Washington Evening Journal
https://washington-ia.villagesoup.com/p/1708149

Fairfield Ledger   Mt. Pleasant News
Neighbors Growing Together | Dec 17, 2017

County deer accidents continue to increase

Nov 30, 2017

By David Hotle, The JOURNAL

 

Washington County Chief Deputy Shawn Ellingson thinks that the rut is finally over and that deer being on the run is starting to diminish — just in time for the opening of the first shotgun deer season that begins at sun-up Saturday.

With the coming of the two hunting seasons, Ellingson warns motorists to be on the lookout for signs of deer hunting that may lead to deer being on the run. The season will continue through Dec. 6, and an anticipated 60,000 hunters will take to the sticks in search of deer. The second shotgun season, bringing another 60,000 hunters to the Iowa timbers, runs from Dec. 9 through Dec. 17.

“Prepare for deer to start running across the road at random times of the day,” Ellingson said. “That is going to happen. Here in Iowa we have hundreds of thousands of hunters going into the woods and those deer have to run somewhere.”

Iowa remains among the top states for accidents with deer. A new study shows Iowa remains one of the top states for deer collisions. State Farm’s 2017 deer-collision study shows Iowa drivers have a 1-in-69 chance of hitting a deer, elk or moose, making it fourth highest in the nation. The data is based on insurance claims.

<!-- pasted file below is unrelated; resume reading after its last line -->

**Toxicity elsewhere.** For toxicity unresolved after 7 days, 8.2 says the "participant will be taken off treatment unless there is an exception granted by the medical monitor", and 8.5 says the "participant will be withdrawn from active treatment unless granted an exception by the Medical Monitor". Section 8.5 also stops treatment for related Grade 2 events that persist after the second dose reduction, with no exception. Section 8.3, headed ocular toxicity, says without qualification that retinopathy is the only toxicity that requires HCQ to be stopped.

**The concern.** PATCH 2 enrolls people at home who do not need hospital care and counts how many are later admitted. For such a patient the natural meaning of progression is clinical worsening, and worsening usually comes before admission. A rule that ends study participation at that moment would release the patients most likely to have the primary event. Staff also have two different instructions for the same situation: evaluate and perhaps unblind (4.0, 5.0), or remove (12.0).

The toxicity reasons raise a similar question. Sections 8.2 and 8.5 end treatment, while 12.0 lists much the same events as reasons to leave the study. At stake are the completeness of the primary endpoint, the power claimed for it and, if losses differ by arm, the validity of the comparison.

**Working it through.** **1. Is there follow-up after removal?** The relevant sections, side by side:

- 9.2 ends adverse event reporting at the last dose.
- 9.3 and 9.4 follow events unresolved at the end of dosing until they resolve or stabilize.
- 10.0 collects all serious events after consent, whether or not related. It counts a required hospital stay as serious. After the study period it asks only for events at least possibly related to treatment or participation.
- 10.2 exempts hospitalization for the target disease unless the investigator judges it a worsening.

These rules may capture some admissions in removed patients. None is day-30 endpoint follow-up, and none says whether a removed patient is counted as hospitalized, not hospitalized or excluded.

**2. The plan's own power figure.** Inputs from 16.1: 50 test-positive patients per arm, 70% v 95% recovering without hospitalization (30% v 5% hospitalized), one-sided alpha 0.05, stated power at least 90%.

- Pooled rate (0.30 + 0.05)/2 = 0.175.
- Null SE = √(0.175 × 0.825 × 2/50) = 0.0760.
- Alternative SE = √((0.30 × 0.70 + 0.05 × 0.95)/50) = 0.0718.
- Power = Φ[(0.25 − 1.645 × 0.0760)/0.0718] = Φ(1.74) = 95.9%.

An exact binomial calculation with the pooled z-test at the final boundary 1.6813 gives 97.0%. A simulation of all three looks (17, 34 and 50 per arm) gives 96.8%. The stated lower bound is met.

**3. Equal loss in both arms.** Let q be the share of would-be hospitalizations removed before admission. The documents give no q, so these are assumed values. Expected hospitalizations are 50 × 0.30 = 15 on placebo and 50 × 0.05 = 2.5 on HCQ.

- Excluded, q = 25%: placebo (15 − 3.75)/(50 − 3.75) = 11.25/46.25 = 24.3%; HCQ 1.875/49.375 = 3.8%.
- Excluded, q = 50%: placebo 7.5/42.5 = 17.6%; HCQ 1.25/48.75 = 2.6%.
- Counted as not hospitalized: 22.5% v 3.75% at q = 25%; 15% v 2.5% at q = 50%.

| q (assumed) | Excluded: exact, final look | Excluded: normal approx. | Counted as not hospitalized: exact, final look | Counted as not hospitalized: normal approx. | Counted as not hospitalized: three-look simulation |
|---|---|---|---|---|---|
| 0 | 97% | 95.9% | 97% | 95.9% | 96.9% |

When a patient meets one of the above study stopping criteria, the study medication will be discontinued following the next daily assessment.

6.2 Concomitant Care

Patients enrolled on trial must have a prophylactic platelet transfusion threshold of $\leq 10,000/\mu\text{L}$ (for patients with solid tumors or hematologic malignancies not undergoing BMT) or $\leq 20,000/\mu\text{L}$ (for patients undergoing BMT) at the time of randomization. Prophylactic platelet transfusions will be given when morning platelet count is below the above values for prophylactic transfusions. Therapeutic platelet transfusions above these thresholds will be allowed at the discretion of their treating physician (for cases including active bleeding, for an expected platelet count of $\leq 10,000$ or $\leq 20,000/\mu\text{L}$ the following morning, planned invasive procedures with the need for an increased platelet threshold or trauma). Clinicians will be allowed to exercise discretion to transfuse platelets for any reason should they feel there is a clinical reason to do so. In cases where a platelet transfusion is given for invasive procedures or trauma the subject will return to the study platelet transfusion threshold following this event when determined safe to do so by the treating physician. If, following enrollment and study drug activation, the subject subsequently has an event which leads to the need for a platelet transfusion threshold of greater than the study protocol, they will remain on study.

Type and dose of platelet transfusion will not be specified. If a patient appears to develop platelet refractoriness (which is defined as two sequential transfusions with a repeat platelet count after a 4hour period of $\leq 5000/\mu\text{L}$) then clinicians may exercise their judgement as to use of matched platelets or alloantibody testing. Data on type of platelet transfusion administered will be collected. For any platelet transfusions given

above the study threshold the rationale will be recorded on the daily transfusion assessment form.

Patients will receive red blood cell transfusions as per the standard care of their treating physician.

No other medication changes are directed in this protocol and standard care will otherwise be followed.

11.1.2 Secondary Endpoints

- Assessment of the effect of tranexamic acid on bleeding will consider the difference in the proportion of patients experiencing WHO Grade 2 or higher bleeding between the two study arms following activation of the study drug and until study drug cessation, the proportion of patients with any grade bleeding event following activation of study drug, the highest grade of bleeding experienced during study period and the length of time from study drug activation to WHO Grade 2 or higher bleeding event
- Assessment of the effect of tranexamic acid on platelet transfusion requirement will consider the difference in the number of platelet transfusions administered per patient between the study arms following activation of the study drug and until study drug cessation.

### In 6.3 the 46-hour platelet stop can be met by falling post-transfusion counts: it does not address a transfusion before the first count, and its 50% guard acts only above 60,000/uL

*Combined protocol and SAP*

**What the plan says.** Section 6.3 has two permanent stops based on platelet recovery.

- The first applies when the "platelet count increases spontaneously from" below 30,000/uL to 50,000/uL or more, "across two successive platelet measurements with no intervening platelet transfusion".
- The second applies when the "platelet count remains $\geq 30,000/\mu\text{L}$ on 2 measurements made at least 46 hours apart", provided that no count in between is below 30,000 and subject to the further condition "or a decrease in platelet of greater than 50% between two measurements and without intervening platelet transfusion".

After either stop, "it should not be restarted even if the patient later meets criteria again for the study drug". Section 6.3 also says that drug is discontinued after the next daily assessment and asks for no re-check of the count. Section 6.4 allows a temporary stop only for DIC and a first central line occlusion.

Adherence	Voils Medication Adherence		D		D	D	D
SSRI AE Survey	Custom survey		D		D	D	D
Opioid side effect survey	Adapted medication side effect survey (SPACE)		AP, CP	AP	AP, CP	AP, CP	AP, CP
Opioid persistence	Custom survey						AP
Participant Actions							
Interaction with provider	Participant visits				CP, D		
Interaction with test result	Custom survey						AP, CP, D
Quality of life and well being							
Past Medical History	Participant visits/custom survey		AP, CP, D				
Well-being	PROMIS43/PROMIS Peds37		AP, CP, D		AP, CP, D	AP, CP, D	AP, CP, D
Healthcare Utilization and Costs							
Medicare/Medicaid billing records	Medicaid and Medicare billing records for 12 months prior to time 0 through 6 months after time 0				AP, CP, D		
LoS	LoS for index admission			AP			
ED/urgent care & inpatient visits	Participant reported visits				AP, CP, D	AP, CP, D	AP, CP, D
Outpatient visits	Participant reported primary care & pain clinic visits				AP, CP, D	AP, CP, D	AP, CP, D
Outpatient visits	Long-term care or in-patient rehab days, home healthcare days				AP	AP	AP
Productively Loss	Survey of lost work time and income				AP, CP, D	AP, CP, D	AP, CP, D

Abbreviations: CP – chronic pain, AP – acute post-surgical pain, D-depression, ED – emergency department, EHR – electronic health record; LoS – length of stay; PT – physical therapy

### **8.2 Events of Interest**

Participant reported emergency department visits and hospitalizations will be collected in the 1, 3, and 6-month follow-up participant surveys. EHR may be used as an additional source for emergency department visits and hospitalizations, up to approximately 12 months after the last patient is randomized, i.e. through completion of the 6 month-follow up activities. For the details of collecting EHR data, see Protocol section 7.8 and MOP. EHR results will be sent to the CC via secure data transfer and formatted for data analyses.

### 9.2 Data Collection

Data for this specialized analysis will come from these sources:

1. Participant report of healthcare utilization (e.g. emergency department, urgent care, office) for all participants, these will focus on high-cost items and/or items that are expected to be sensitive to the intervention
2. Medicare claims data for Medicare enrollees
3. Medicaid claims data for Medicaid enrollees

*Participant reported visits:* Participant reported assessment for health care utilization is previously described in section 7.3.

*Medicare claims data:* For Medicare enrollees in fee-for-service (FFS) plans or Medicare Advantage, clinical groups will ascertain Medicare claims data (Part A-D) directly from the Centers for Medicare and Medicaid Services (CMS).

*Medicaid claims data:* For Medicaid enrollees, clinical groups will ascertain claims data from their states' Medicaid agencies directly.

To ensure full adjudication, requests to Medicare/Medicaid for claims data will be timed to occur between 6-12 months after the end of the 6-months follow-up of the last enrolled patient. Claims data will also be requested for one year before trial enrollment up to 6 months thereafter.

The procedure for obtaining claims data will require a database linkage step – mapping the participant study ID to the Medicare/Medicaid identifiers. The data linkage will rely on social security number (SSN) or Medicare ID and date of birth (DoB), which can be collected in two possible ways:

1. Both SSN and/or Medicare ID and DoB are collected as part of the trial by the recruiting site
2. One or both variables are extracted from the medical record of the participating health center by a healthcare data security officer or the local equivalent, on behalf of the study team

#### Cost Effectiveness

In recent years, shotgun, bow and muzzleloader hunters have harvested around 120,000 deer annually in Iowa, with a high of more than 211,000 in 2005. Iowa’s overall deer harvest across all seasons last year was 101,397.

Ellingson said during times other than hunting seasons, deer tend to sleep during the day. He said that when hunting season opens and many hunters take to the woods deer regularly have to run. He said that during shotgun season the sheriff’s department does see deer accidents in the middle of the day.

“There are things you can look at that might tip you off that there is deer hunting in the area,” Ellingson said. “If you see a lot of trucks parked on the side of the road.

“Obviously, if you see hunters in blaze orange that are entering timbers or standing in corn fields.”

He explained that during bow hunting season, the hunting is more static where hunters sit in one place and wait for deer to come by.

During shotgun season, he said, hunters can be more aggressive. One common tactic is lining up people to walk through timber and push deer toward other hunters. He said seeing large groups in blaze orange is a good sign that there is a push going on and the motorist should be careful .

Comments (1)
Posted by: Glen Peiffer | Dec 01, 2017 22:03

These two feathered friends were spotted this morning on Highway 1 north of Fairfield admiring the change in scenery after the fall harvest.



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